(recent appear at top)
Overabundance, in the form of both pest
species and alien species invading ecosystems, has emerged as a major
problem. Most of my published work has been on, so called, 'pests'
and perceived competition, especially between seabirds and fishermen.
My current work is focused on alien invasive species and I expect this
will translate into publications on feral cats and other matters, when I
can find some free time.
Duffy, D.C. and P. Capece. 2011. Biology and
Impacts of Pacific Invasive Species 7. The domestic cat (Felis
catus). Pacific Science . 66(2):66 pages
(early view means exact page range not available at this time)
Nettleship, D.N. and D.C. Duffy. 1995. Cormorants and human
interactions: an introduction. Colonial Waterbirds. 18 (Special Publication 1): 3-6
Duffy, D.C. 1995. Why is the Double-crested
Cormorant a Problem? Insights from Cormorant Ecology and Human
Sociology. Colonial Waterbirds. 18 (Special
Publication 1): 25-32
Nettleship, D.N. and D.C. Duffy. 1995. Epilogue: cormorants, humans
and the symposium process. Colonial Waterbirds. 18 (Special Publication 1): 255-256
Duffy, D.C. and Schneider. 1994. Seabird-fishery interactions: a manger's guide. In D. N. Nettleship, J. Burger and M. Gochfeld
on islands : threats, case studies and action plans : proceedings of
the Seabird Specialist Group Workshop held at the XX World Conference
of the International Council for Bird Preservation, University of Waikato, Hamilton, New Zealand, 19-20 November 1990.
Butterworth, D.S., D.C. Duffy, P.B. Best and
1988. On the scientific basis for reducing the South African seal
population. South African Journal of Science. 84: 179-188
Duffy, D. C.,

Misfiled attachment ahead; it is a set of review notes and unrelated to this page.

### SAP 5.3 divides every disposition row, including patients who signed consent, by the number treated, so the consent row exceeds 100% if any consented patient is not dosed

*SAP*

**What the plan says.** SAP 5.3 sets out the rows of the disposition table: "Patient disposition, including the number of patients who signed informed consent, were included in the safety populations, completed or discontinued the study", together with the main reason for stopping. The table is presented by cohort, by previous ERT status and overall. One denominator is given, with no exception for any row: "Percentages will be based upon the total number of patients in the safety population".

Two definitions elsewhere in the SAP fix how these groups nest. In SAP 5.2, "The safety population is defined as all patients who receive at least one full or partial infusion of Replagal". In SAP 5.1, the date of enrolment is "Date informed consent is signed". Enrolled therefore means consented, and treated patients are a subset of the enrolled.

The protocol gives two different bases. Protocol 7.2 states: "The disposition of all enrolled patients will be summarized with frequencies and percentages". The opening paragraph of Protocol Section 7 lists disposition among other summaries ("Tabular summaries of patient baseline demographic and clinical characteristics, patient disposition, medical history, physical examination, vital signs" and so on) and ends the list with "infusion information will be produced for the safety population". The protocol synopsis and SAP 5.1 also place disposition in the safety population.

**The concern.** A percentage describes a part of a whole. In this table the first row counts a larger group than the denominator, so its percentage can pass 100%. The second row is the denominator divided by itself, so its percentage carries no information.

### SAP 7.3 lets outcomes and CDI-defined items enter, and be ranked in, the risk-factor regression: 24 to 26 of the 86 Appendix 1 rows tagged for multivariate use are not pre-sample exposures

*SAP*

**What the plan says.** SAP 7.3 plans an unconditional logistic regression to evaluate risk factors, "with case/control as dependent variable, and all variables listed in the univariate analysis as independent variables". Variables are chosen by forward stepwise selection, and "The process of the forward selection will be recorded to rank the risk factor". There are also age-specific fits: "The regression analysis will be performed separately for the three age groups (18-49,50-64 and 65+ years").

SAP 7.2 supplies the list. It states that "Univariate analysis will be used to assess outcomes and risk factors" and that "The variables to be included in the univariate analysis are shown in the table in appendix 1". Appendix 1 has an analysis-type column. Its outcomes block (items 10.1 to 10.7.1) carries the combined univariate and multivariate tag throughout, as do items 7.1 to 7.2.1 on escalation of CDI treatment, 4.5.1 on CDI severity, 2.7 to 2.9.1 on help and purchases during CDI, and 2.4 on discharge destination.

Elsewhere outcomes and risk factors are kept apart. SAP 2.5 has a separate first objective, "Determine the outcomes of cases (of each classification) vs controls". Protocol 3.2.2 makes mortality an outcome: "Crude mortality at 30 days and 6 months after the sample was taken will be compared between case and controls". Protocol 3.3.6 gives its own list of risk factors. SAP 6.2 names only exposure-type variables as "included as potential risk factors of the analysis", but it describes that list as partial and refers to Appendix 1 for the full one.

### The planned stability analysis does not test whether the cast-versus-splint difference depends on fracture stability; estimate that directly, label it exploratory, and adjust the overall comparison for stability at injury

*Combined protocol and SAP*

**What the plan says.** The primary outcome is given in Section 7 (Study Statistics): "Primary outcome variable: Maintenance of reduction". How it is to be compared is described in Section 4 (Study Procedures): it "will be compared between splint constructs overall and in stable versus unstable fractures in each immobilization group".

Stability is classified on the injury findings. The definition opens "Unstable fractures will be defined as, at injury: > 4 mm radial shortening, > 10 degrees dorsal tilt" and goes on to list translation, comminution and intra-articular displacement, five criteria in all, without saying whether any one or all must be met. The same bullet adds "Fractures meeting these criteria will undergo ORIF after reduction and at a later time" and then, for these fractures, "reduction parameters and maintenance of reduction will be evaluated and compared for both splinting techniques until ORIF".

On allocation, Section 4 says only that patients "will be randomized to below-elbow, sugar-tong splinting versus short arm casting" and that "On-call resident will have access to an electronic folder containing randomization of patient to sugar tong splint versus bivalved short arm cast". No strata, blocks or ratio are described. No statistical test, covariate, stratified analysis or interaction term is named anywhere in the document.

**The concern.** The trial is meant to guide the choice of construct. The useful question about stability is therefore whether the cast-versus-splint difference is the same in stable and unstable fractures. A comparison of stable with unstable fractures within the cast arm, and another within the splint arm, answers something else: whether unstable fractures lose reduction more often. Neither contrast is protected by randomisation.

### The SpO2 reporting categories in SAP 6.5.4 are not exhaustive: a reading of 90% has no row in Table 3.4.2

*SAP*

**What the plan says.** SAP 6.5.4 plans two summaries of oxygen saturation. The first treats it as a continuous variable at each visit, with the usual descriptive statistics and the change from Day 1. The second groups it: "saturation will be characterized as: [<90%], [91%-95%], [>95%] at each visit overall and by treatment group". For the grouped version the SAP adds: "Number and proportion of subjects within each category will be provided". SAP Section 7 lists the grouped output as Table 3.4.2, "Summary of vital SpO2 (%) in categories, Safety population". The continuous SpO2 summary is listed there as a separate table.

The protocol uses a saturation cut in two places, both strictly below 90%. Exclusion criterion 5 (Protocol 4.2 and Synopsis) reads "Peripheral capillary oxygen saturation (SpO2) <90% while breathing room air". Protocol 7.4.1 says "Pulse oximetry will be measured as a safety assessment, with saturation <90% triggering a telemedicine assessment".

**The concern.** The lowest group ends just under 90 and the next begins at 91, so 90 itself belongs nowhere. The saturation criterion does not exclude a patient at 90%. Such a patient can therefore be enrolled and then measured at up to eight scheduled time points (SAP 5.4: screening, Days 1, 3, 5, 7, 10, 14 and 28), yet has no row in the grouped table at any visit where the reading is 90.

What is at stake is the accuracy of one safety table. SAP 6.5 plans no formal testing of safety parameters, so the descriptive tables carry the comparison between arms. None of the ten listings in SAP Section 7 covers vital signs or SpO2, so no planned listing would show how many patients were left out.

R. P. Wilson, R. E. Wicklefs, S. C. Broni and H. Veldhuis. 1987.
Penguins and purse seiners: competition or coexistence? National
Geographic. 3(4): 480-488
1981. Ferals that Failed. Noticias de Galápagos. Pages 21-22
Under the Copyright Law of the United States of America and Related Laws
Contained in Title 17 of the United States Code, applicable also to non-U.S.
copyrights based on the Berne Convention, of which the U.S.A. became a
member on March 1, 1989:"No part of any copyrighted material may be
reproduced or transmitted in any form or in any means, electronic or
mechanical, including photocopy, recording, or any information storage
and retrieval system, without permission in writing from the publisher."
However, Limitations on exclusive rights, as established by Section 107
(“fair use”) of the Law, indicate that: "the fair use of a copyrighted
work, including such use by reproduction in copies or phone records or
by any other means specified by that section, for purposes such as
criticism, comment, news reporting, teaching (including multiple copies
for classroom use), scholarship, or research, is not an infringement of
copyright." The electronic copies provided here are based on the “fair
use” limitation of the U.S. Copyright Law, and we are not to be held
responsible of those recipients who wrongly choose to use such materials
for purposes other than the “fair use” as described above.***